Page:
However,  the air tonight has been captured by the grapes. My niece said that when we started having warm days with       really cold nights, the grapes would enter their final stage of ripening. In three weeks, harvesting will begin, and Kay and I plan to be there to witness it.
            Three weeks ago, Curt (Rhonda’s husband) took us to watch hops being harvested. The experience changed me. I find myself more open to weird stuff. My nephew-in-law told me that there are three methods for harvesting hops. I think the third one involves goats and machetes.
            We recently witnessed two techniques. The first involved a meticulous process involving a tractor clipping the vines at the base, and a huge strange-looking vehicle following behind to cut the rope holding the tops of the 16 foot vines and passing them along to two workers standing in the back of a flatbed truck. Then it was off to the factory where the vines were hooked and drawn through a tall, narrow entrance.
            In some cases, what happens on the other side of the vine entrance is a secret. There are apparently different ways to enhance the taste and aroma of hops. Both require a massive amount of enhancing. The taste of the flowery fruit is bitter as all get out, and the smell is off-putting. Yet, smart people know how to ferment them so they will taste nutty, peachy, smokey, frosty, flaky... Whatever adjective goes best with taste. (And by the way, “Off-putting” is this week’s favorite word.)
           The second harvesting method involved a single behemoth of a machine that cliped, pulled, de-flowered and then shreded the vines, throwing the chopped up stuff back to the soil. It then belched out the hops parts into a truck. Hops looks like a small flowery cone.  
            Apple picking came next. One of the apple orchards behind our house has been picked. No machines involved here. It took pickers, step ladders, canvas bags and wooden crates. By the way, the term “picker” has taken on a new meaning for me. I don’t care if its peaches, cherries, apples, plums or an angel’s kiss in spring, it takes a talented person to pick fruit and vegetables.
            I don’t have space to go into detail here, but, as mentioned in a previous article, I’ve never possessed the stamina and dexterity to be a picker of produce. It’s just hard to believe how fast these men and women can pick, while in the same movement culling the bad stuff. They get paid by the box, and they can pick for hours without missing a step. Watching these experts work will give you a sense of humility each time you visit the produce section of the grocery store. 
            Speaking of cows, did you know that the dairy farmer across the street sold his house, feed lot, tractors, trucks, barns, cows and milking station? The whole lot, stock and milk can.  The family that bought his place didn’t want his cows. For whatever reason they preferred Jerseys over Holsteins. The Holsteins were shipped off one night, and the Jerseys showed up a couple of nights later. The cows get milked three times a day, so they’ve gotta move ‘em at night… and move ‘em fast,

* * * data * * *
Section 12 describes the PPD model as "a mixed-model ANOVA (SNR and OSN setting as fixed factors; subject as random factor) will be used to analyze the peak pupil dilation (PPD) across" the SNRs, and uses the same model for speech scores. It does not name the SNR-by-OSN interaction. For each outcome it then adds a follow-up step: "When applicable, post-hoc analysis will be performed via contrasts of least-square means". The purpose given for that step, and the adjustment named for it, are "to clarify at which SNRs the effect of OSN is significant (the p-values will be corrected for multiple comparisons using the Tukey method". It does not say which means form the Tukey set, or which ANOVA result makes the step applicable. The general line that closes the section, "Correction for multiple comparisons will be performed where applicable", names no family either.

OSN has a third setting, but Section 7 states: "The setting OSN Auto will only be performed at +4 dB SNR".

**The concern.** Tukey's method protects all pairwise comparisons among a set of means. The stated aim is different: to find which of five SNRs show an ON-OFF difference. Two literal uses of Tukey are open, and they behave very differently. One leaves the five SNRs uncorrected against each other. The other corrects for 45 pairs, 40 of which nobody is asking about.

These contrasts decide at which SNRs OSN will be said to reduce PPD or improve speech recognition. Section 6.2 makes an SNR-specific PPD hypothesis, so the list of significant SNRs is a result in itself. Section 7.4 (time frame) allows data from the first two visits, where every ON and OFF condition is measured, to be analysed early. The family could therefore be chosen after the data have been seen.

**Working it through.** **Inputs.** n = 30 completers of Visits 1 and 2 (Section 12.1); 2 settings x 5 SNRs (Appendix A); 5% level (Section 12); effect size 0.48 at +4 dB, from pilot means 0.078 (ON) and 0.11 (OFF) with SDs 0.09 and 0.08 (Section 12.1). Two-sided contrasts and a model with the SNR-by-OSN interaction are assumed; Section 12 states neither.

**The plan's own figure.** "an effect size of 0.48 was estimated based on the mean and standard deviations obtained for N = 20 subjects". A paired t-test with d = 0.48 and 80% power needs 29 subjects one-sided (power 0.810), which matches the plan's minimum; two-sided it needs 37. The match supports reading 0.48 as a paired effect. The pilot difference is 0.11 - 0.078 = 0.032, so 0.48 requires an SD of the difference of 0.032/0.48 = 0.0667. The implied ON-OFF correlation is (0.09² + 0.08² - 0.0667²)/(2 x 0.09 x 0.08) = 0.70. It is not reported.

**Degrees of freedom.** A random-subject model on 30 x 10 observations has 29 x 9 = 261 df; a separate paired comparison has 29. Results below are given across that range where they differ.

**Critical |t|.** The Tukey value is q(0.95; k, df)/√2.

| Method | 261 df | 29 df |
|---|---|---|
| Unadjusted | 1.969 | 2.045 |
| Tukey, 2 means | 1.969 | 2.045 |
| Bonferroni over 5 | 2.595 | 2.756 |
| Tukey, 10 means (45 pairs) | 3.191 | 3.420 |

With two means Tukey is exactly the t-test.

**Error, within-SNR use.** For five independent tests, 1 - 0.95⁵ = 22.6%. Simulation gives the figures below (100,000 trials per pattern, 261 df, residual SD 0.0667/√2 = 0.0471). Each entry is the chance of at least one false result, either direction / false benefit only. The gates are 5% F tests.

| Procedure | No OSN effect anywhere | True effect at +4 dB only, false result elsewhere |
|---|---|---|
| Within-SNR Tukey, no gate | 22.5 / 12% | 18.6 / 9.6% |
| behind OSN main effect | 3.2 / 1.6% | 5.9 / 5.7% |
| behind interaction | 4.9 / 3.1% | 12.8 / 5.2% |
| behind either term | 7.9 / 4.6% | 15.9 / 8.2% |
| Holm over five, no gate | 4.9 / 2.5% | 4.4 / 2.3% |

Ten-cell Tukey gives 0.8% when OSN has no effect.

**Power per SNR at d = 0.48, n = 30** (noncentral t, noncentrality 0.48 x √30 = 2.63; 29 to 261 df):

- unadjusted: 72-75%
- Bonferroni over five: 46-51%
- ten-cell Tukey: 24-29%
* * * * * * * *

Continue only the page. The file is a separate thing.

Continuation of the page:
I’ve come to prefer the Jerseys, because they seem to smell less worse. Possibly because the new owner keeps them  in a stockyard on the far side of the farm. Closer to Bill’s Berry Farm, located next door to the dairy. Bill’s Berry raises peaches, plums, pumpkins, apples, grapes, corn and berries of all denominations.
They also make a mean donut. Apple cider has been the featured donut for the last couple of weeks. Bill and Julie make cake donuts that are as soft as your typical glazed donut, and they taste like the fruit of the week. I’ve had blueberry, apple cider and peach. My girth now appears somewhat larger than when I arrived here.
            A weekend or two back, Bill’s BF had its special fall festival. There was bbq, music, fruit picking, and apple slinging. Contestants would put an apple in a bucket strapped to two huge elastic bands; back up several steps and then let go. The target was one of several huge signs out in a field. I think the prize was a bag of donuts. The time I was there, no one came close to scoring a hit. I’m pretty sure I could’ve done it, but I don’t like standing in lines. Apparently, bad apple slingers have patience galore.
            At some point after the grape harvest, Bill’s Berry Farm is going to have another festival that will include a corn maze. I’ve talked Kay into entering the maze with me. I’m told that each year they have people who need rescuing from that thing. Not me. I’ve always been good with corn.
            At the moment I’m feeling good with grapes. Soon as I can, I’ll let you know about the harvesting process. Curt’s sister said that I could help with her vineyard. She’s handpicking it. This experience will join my on-going list of embarrassing moments. My latest involved me trying to keep the goats out of the garage. – Maybe next time.
Mark can be contacted at An archive of Hayter’s articles can be found at